My mother-in-law Fredi Davis died unexpectedly of a pulmonary embollism on Tuesday, just hours before she was heading to DC to see us. She had said that Nate was changing too quickly, and she couldn't go any longer without a visit.
Fredi was my friend. A true trusted companion. She was gentle, supportive, steady, compassionate, loving, kind, and true. She had high standards for herself and the people around her. She saw everyone as they were, warts and all, yet somehow she only focused on the good parts. She never, ever had a bad word to say about anyone, but she was nobody's fool. She was as honest a Christian as I've ever heard of; every Passover I received a card from her. I celebrated Chanukah at her house this past year. Whenever I was at her home for dinner, she made sure to say a blessing from the Old Testament instead of the New. She was thrilled to be getting a Jewish grandson.
Fredi and her husband John at our wedding:
Our wedding was happening on her farm, so when I was planning it she went with me and my Mom to every appointment in Charlottesville. She clearly had opinions that differed from mine, but she always supported what I wanted to do. She always found ways to make her opinion known, though. She was never one to meekly go along. Some people found her bossy, but she and I were always straight with each other, and I don't think either of us ever resented the other.
She was planning to come up and help out after Nate was born. But after my Mom had been there for two weeks, I was really ready to have my home back and try it by myself. When Nate was about a week old, they came up to see him. I told her, as nicely as I could, that I'd really rather she didn't plan on coming up and helping. She said that was just fine with her.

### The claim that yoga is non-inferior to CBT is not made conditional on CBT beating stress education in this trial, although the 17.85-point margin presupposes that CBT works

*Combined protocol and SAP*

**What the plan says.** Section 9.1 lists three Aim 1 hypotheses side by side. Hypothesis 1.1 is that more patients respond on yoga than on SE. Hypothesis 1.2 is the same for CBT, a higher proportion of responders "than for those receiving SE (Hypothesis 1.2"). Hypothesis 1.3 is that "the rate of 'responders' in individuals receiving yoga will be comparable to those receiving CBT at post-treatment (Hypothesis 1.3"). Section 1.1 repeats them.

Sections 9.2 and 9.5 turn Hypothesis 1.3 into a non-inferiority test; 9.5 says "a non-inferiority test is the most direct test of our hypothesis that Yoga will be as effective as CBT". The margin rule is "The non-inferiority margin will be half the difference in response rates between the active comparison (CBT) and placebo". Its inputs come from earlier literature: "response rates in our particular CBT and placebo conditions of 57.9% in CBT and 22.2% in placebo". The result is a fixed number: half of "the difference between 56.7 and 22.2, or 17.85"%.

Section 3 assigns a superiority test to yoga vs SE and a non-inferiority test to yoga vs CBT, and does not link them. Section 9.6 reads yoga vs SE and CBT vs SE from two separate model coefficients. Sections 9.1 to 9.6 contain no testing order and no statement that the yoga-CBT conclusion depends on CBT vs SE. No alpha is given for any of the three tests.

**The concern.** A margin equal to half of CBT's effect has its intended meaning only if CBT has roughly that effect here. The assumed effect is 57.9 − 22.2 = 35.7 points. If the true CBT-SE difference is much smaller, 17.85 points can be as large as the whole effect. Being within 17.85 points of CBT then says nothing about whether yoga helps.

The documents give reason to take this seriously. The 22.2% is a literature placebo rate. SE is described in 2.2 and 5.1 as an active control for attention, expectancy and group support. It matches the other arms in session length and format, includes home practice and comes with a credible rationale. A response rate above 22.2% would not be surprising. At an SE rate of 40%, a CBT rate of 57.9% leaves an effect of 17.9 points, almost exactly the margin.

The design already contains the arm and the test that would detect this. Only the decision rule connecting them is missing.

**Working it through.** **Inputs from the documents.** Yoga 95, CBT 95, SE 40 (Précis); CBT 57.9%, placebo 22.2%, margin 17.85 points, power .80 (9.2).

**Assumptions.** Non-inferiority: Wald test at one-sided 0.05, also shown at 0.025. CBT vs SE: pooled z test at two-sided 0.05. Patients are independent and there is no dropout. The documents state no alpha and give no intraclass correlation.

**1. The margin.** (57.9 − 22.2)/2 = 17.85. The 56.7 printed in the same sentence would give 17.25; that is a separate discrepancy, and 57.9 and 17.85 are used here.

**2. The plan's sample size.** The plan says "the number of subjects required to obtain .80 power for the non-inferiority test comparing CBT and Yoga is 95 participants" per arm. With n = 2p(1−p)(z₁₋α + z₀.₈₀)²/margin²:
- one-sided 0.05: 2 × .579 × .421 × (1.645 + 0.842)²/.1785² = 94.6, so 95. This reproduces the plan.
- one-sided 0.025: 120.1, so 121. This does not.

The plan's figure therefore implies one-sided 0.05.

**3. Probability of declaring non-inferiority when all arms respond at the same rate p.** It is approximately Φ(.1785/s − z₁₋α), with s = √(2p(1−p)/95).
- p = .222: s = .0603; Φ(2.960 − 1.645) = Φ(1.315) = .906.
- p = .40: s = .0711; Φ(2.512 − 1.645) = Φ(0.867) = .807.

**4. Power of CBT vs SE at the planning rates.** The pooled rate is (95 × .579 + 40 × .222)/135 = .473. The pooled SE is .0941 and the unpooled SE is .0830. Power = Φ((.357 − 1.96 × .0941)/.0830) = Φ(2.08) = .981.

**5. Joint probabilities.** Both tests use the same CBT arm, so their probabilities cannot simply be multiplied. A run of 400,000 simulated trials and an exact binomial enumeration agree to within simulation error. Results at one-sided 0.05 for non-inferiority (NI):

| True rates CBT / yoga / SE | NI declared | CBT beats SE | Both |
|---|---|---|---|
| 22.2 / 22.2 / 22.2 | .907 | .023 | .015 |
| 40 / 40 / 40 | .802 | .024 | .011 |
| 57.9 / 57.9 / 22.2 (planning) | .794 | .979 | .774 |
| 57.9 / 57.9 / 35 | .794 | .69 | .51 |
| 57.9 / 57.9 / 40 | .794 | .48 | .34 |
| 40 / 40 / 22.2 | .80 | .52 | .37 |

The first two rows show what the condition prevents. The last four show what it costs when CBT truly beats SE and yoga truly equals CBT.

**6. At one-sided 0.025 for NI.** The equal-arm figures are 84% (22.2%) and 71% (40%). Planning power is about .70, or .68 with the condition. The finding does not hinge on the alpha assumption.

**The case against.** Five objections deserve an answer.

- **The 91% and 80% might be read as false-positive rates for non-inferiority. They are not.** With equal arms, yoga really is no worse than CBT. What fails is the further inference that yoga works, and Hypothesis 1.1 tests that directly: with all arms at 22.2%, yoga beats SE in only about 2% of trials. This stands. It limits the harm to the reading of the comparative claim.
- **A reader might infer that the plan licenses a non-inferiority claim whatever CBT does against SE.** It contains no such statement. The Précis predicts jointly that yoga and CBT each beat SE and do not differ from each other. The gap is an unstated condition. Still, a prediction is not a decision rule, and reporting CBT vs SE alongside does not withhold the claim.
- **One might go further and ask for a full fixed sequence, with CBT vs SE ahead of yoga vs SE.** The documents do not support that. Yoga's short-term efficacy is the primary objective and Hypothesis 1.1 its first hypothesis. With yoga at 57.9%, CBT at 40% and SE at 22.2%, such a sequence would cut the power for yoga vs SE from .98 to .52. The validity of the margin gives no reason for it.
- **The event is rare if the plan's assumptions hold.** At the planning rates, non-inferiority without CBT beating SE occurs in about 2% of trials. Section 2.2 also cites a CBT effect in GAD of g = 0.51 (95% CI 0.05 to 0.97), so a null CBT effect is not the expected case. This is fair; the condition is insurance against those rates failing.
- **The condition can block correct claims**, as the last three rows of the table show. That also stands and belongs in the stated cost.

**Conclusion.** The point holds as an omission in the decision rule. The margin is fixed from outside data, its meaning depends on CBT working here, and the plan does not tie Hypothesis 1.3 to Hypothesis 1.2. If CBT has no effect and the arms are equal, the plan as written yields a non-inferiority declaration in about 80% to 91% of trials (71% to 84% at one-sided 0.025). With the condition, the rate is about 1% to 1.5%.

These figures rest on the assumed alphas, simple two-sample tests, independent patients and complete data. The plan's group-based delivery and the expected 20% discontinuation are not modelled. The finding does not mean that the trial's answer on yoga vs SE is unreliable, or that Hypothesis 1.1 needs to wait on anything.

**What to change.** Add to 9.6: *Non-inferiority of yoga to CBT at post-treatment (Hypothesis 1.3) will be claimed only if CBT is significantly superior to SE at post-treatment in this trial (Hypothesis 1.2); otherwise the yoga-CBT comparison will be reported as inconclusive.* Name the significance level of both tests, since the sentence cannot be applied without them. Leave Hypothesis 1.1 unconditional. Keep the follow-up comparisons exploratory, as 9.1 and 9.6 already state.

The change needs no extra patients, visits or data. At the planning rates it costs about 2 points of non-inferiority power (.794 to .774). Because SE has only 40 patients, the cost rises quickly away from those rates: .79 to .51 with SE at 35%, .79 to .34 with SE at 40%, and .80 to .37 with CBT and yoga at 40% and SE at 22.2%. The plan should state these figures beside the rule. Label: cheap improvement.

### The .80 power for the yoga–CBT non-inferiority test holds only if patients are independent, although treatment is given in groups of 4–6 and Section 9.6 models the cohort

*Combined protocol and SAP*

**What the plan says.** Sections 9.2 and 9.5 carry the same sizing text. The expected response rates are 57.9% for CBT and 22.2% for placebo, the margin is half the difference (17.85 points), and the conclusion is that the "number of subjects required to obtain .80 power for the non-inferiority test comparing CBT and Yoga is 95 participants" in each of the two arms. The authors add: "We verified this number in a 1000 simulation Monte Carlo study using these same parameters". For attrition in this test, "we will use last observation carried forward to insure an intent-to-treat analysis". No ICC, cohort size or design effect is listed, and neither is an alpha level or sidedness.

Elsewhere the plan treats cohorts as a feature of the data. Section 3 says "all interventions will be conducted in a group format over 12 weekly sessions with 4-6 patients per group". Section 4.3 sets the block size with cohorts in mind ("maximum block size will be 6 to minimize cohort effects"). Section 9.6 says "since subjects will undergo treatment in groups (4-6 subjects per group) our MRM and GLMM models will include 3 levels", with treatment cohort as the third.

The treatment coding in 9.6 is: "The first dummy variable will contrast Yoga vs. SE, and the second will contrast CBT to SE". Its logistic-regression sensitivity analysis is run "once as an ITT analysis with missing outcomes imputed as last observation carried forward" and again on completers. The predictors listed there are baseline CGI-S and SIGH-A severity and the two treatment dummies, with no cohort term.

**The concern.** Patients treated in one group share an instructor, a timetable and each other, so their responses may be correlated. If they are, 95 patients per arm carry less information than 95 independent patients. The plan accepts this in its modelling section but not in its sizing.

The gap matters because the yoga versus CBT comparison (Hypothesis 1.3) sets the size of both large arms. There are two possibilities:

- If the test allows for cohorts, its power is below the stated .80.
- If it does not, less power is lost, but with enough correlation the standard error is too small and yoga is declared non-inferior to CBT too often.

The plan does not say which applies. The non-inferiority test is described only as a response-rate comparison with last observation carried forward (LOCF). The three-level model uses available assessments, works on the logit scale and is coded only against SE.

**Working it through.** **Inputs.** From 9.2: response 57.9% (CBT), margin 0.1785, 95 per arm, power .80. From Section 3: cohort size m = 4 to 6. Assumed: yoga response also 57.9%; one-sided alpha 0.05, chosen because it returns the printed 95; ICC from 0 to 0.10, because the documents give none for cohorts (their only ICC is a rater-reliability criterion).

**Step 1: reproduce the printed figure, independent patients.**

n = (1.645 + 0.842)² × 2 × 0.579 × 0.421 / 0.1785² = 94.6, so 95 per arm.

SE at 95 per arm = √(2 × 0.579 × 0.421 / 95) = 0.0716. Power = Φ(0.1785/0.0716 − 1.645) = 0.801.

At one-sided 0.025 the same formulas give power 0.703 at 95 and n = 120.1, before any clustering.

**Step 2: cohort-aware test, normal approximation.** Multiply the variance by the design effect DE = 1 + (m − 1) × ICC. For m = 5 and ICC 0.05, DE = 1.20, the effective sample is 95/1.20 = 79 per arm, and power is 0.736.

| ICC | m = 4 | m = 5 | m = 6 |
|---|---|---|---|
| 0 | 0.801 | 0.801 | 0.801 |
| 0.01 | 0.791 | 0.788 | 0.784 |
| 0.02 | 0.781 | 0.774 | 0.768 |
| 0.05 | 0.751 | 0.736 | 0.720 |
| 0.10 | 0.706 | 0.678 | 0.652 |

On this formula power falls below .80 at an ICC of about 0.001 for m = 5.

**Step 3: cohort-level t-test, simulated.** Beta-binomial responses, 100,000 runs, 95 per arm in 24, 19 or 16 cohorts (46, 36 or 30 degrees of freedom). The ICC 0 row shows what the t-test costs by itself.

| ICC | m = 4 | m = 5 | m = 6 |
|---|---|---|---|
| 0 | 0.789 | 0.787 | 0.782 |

About a month later, she came up to see us for the day, but didn't want to stay overnight. I was worried that I'd offended her by asking her not to come, so I decided to just ask her if I had. She smiled and said "Actually, I was quite relieved!" Fredi had such an active retired life, with so many hobbies, that she didn't want to skip a whole week.
Here's Fredi and John with their children and grandchildren the day of our wedding:
Fredi rode horses, participated in a book club, volunteered all around town, and was an incredibly active Grandmother. She had five children and 13 grandchildren, and was constantly visiting them around the country, helping out when someone was sick, sending birthday and Valentine's day cards, and hosting family get-togethers. She was the glue that kept our family together, in every sense of the word. She pushed, cajoled, and helpfully "suggested" ways for everyone to be together. She was my organizational hero.
I am so sad that my husband has lost his Mom. She was the love of his life. I am so sad to have lost a source of love and support for myself and for my son. I am so sad for all of us.
I'm not sad for Fredi. She died so content, so secure and happy. She never put life off. She lived it fully, completely, contently, and thoroughly. If you asked me to name one person I'd ever known who, if they died suddenly would have no regrets, it would be Fredi. And I really feel she knew how well loved she was by her husband, her children, grandchildren, nieces, nephews, cousins...and by me. We'd all taken time, over the years, to write her letters that expressed our feelings. I know this because I found all of them when I was going through her boxes yesterday. She kept them, and that means she knew, and keeps me from having regrets.
I love her. I will honor her, and miss her, every single day of my life.